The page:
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  • Publicado : 18 de febrero de 2012
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If you wanted to watch a movie in your home in 1975, you have to rent a movie projector and screen—as well as the movie itself. The cost of such entertainment was a high as that incurred by a theater showing the same movie to several hundred people. ** In 1976, the video cassette recorder (VCR) becomes available to consumers. Is typical price tag was $2,000 ($4,000 in today’sdollars). Even at such a high price, the VCR slashed the cost of the movie watching. Since that time, the price of VCRs has steadily fallen so that today you can buy a reliable machine for $200. A video can be rented for a dollar a day and can be bought for less than $30. In just a few years, watching a movie at home changed for a luxury available to the richest few to an event enjoyed bymillions. ** Advances in technology affect the way we consume. We now match far more movies at home that we did a decade ago because now technologies have lowered the cost. ** We heard a great deal these days about lasers. Their most dramatic use is in weapons systems such as those used in “Desert Storm” in 1991. They are also used to guide the machines that bore tunnels and lay pipelines and to align thejigs that build the wings and bodies of modern jet aircraft. But lasers affect us every day. They scan prices at the super market checkout. They create holograms on credit cards, making them harder to forget. Neurosurgeons and eye surgeons use them in our hospital. These advances in technology affect the way we produce. Ever-changing technology raises the first big economic question:
How dopeople choose what to consume and how to produce and how are these choices affected by the discovery of new technologies?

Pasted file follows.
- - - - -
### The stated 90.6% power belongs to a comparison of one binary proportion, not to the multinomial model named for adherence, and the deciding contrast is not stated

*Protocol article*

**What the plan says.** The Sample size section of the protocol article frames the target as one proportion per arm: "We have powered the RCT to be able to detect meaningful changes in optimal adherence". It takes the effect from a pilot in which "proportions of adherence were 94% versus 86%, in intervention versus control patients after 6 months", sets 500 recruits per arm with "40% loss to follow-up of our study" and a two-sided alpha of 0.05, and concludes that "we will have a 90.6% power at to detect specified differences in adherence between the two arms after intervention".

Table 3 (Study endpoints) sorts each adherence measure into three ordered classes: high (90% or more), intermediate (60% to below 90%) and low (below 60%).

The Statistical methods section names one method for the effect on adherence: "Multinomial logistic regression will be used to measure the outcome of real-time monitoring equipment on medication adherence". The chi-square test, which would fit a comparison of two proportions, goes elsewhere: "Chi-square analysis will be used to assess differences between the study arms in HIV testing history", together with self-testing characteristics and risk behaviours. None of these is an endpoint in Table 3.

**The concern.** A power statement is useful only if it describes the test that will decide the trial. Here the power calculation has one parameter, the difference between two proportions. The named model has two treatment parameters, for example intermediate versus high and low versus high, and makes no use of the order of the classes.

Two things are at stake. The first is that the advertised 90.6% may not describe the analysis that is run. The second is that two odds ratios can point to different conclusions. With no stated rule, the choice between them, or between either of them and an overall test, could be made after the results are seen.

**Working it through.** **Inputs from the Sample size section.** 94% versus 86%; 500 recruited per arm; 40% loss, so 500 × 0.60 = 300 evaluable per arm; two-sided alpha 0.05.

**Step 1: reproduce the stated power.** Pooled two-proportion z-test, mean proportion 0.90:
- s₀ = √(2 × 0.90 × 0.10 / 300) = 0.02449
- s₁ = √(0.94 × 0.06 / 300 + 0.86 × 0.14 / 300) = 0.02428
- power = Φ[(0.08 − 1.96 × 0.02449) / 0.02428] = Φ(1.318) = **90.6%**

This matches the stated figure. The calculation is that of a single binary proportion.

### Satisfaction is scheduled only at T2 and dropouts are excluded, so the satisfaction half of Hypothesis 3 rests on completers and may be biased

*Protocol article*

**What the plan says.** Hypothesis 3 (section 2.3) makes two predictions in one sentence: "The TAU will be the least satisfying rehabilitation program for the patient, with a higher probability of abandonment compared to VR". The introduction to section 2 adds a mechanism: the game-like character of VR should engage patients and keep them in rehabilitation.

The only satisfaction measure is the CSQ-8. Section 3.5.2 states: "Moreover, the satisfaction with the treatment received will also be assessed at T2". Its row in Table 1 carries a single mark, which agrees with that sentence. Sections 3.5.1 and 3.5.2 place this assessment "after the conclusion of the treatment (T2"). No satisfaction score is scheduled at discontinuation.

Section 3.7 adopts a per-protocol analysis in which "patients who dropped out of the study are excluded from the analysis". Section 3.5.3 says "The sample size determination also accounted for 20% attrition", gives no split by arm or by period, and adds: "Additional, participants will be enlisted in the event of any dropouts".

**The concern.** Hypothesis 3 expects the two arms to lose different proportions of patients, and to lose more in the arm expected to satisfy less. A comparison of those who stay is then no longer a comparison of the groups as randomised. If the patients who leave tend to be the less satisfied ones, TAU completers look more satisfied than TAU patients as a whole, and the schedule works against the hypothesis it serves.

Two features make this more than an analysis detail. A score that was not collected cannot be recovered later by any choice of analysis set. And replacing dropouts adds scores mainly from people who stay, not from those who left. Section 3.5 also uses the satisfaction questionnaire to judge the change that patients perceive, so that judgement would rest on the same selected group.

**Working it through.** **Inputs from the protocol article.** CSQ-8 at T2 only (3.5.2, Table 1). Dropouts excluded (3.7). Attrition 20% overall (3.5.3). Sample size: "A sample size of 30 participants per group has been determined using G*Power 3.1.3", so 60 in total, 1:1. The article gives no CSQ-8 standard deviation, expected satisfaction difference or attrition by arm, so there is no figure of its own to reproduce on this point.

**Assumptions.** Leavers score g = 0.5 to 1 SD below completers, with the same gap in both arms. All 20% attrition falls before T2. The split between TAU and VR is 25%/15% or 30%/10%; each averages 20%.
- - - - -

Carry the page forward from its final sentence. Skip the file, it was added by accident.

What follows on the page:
On a crisp, bright winter day on the ski slopes at Aspen, a bronzed 23-year-old instructs some beginning skiers in the snowplow turn. For this pleasant and uncomplicated work, the young man, who quite school after eleventh grade, is paid $10 an hour.
In alawyer’s office in the center of a busy city, a 23-year-old secretary handles a large volume of correspondence, filing, scheduling, and meetings. She arrives home most evenings exhausted. She has a bachelor’s degree in English and has taken night courses in computer science and word processing. She receives $8 an hour for her work.
On September 12, 1993, Pete Sampras and Cedric Pioline played asuperb tennis match in the men’s final of the U.S. Open. At the end of the hard-fought match, the winner—Sampras—received $5000, 000; Pioline collected only half that amount. A similar phenomenon can be seen in the headquarters of large corporations. Chief executive officers who work no harder (and in some cases even less hard) then the people immediately beneath them receive far higher salaries thantheir subordinates.
Situations like these raise the second big economic question:
What determines people’s incomes and why do some people receive much larger rewards than others whose efforts appear to be similar?
The federal government has grown. At the beginning of this century, it provided law and order and national defense. Today, it provideseducation, interstate highways, and social security; it regulates the production of food, drugs, and nuclear energy; and it puts satellites into orbit. Tomorrow, if President Clinton is able to implement on of this major campaign promises, it well expands its role even further to provide affordable health care for everyone.
The environment is fragile. Chlorofluorocarbons (CFCs), used ascoolants in refrigerators and air conditioners and as cleaning solvents for computer circuits, are believed to damage the atmosphere’s protective ozone layer. The burning of coal and oil adds carbon dioxide and other gases to the atmosphere, which prevent infrared radiations from escaping and result in a gradual warning of the planet the greenhouse effect. The long-term consequences of these two...
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